Phil Gordon has made more than a few appearances on this blog, most of them concerning his skills as a jack-of-all-poker-trades: he’s a champion player, author, teacher, ringleader, analyst, and entrepreneur. He hasn’t always applied his smarts to cards: a former computer programmer, he started out working at Lockheed Missiles and Space Company on artificial intelligence projects; he also sold . . .
At its heart, Inspectd is a simple game: it shows you a chart of historical data on a random stock, asks you to bet on whether the stock’s price will rise or fall, and then immediately tells you if you won or lost — with another performance chart showing you why. And maybe that instant gratification is what makes this . . .
The gender-swapping trend in online gaming. New software fights fraud on gambling sites. (Earlier) Atlanta man builds robot to chase away drug dealers. (Earlier) Doctors don’t get enough sleep for optimal functioning.
As a Valentine’s Day present to my wife, Jeannette, I flew her to romantic Council Bluffs, Iowa, and bought her an entry into the High-Heeled Poker Tour event being played there over the weekend. These are women-only events, with the winner taking home the coveted “high-heel” necklace. Just so she understood that this truly was a Valentine’s gift to her . . .
Can big businesses lead us to a cultural revolution? Does the human “inactivity bias” make economic sense? (Earlier) Michael Shermer discusses The Mind of the Market. (Earlier) A guide to betting on the Oscars.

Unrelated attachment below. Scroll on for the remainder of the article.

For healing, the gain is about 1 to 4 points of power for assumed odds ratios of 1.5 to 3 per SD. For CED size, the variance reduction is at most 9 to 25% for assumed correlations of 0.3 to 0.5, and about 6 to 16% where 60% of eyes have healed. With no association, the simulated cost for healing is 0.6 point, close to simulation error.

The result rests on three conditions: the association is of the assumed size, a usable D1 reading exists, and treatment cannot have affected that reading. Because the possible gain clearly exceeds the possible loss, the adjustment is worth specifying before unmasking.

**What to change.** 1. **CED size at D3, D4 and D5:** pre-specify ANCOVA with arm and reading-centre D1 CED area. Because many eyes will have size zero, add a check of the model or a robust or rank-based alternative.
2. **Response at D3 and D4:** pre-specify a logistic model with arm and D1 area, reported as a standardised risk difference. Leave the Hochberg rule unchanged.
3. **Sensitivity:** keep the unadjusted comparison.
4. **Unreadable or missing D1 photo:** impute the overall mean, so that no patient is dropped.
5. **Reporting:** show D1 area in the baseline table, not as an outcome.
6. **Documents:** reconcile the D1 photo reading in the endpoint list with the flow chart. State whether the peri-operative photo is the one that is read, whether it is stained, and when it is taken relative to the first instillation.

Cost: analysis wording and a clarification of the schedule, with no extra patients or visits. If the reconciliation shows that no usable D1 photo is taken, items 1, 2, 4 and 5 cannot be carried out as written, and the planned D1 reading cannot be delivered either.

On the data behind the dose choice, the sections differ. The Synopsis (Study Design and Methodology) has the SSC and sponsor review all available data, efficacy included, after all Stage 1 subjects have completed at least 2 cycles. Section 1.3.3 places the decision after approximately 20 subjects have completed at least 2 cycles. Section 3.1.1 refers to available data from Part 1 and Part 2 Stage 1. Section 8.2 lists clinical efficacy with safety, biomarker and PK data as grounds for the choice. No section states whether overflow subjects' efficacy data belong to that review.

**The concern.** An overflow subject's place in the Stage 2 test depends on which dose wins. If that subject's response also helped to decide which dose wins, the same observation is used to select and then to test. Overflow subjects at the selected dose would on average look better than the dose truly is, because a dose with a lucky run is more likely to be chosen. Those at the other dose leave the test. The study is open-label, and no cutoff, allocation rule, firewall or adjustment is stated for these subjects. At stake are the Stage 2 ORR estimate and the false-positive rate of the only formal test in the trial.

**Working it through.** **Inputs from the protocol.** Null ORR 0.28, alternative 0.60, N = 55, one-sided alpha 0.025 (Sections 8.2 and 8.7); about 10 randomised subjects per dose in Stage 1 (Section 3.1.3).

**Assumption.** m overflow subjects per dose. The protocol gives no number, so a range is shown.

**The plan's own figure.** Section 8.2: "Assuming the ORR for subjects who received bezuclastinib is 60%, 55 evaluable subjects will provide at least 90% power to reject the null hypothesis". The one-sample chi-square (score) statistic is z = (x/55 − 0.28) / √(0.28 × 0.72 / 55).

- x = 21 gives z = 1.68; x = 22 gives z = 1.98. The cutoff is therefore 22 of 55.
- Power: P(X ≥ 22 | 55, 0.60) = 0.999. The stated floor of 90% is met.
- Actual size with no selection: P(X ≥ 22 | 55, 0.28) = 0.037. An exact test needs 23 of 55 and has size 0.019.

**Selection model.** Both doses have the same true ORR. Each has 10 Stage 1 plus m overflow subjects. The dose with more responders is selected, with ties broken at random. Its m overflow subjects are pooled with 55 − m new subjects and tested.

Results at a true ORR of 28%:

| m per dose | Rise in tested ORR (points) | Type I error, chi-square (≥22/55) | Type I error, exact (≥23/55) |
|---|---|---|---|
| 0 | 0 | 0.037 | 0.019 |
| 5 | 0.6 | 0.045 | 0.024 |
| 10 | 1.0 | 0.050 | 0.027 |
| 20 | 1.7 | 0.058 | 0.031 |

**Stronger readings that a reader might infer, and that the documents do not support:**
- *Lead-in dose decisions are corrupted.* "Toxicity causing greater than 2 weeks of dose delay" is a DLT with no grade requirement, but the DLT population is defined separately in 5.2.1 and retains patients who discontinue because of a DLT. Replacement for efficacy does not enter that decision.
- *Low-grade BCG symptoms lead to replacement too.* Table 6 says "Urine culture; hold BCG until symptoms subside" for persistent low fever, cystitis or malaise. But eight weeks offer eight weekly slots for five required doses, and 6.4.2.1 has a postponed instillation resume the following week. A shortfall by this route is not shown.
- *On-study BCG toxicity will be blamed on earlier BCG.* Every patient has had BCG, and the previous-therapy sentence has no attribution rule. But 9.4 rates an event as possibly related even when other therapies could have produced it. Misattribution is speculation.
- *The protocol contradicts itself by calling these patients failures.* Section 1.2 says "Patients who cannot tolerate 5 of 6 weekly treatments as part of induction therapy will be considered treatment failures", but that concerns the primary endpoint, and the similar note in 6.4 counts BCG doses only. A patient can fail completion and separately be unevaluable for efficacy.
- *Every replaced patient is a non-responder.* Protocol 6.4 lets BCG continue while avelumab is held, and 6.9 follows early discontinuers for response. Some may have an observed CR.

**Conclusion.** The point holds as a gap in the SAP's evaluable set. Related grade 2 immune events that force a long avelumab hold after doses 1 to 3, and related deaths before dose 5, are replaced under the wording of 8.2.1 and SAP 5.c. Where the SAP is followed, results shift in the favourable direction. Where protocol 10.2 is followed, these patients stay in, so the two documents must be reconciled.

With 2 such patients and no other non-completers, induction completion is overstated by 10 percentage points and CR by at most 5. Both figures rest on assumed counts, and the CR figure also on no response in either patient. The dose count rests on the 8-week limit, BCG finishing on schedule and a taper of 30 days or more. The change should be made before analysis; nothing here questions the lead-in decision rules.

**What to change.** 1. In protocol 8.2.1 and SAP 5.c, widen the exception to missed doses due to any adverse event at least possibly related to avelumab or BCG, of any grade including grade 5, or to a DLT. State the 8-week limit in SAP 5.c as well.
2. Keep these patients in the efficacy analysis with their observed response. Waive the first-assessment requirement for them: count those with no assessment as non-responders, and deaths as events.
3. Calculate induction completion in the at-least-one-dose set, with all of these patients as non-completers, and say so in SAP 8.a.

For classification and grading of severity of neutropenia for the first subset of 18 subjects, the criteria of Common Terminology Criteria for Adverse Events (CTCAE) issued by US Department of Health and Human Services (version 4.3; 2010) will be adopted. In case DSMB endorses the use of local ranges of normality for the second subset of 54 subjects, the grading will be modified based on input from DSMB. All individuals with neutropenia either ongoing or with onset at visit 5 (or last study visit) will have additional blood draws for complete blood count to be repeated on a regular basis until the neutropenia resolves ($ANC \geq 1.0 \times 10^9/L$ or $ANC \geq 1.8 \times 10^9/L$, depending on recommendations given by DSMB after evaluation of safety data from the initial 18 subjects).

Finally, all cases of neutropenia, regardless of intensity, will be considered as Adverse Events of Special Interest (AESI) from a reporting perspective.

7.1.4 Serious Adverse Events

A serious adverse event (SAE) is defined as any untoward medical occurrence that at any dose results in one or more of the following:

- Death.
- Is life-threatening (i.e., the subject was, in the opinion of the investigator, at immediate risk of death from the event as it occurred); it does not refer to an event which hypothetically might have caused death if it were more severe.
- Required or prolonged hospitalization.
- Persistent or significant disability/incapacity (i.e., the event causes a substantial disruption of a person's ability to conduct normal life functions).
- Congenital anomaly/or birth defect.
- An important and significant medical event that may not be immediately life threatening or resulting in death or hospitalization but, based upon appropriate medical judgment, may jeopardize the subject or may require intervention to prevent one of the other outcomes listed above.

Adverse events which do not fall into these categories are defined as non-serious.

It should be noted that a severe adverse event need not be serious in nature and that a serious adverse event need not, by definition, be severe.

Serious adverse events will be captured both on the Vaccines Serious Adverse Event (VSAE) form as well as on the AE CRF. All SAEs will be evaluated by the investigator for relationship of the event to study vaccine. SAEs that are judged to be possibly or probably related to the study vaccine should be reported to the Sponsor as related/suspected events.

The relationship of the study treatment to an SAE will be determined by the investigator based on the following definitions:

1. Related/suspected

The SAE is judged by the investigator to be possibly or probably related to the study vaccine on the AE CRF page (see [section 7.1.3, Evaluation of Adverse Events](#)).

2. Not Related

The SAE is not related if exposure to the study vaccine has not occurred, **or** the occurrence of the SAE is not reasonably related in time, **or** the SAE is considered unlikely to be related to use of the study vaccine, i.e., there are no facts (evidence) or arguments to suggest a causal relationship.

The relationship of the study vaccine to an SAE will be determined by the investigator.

Airbus to open flying casinos? (Earlier) The physiology of kissing. Study finds that love may cause “blindness” to other potential mates. Scammers use online dating sites to defraud unsuspecting singles. (Earlier)
Last Sunday, the New York Giants played the Chicago Bears in football. The point spread on the game favored the Giants by 1.5 points, meaning that if the Giants won by only one point, those who bet on them would lose. Having watched the game myself, I was not at all surprised to receive the following e-mail from a fan . . .
Among many ingenious ideas/scenarios/scams proposed by blog readers in response to my horse betting quiz, the answer I was looking for finally appeared. Jim Vanasek is the reader who nailed it. Here is what he wrote: The scenario: You are alive in going in to the final leg of the pick six. There is going to be a payout of . . .
Yesterday morning, I posed a challenging question for horse bettors: Is there ever a situation in a parimutuel betting system in which you would want to bet on a horse to win, even though you knew for sure that the horse would lose the race? Some clever folks came up with an answer involving “breakage.” That was not what I . . .
Here is a tough little Freakonomics quiz for people who like to bet the ponies: Is there ever a situation in a parimutuel betting system in which you would want to bet on a horse to win, even though you knew for sure that the horse would lose the race? This is a hard one. Had it simply been posed . . .
Ian Ayres is an economist and lawyer at Yale and the author of Super Crunchers, which we excerpted here. He has agreed to write occasional guest posts on our blog, which delights us, since he has a lot of compelling interests and insights. Ian is not the only notable guest blogger who will turn up on this site in the . . .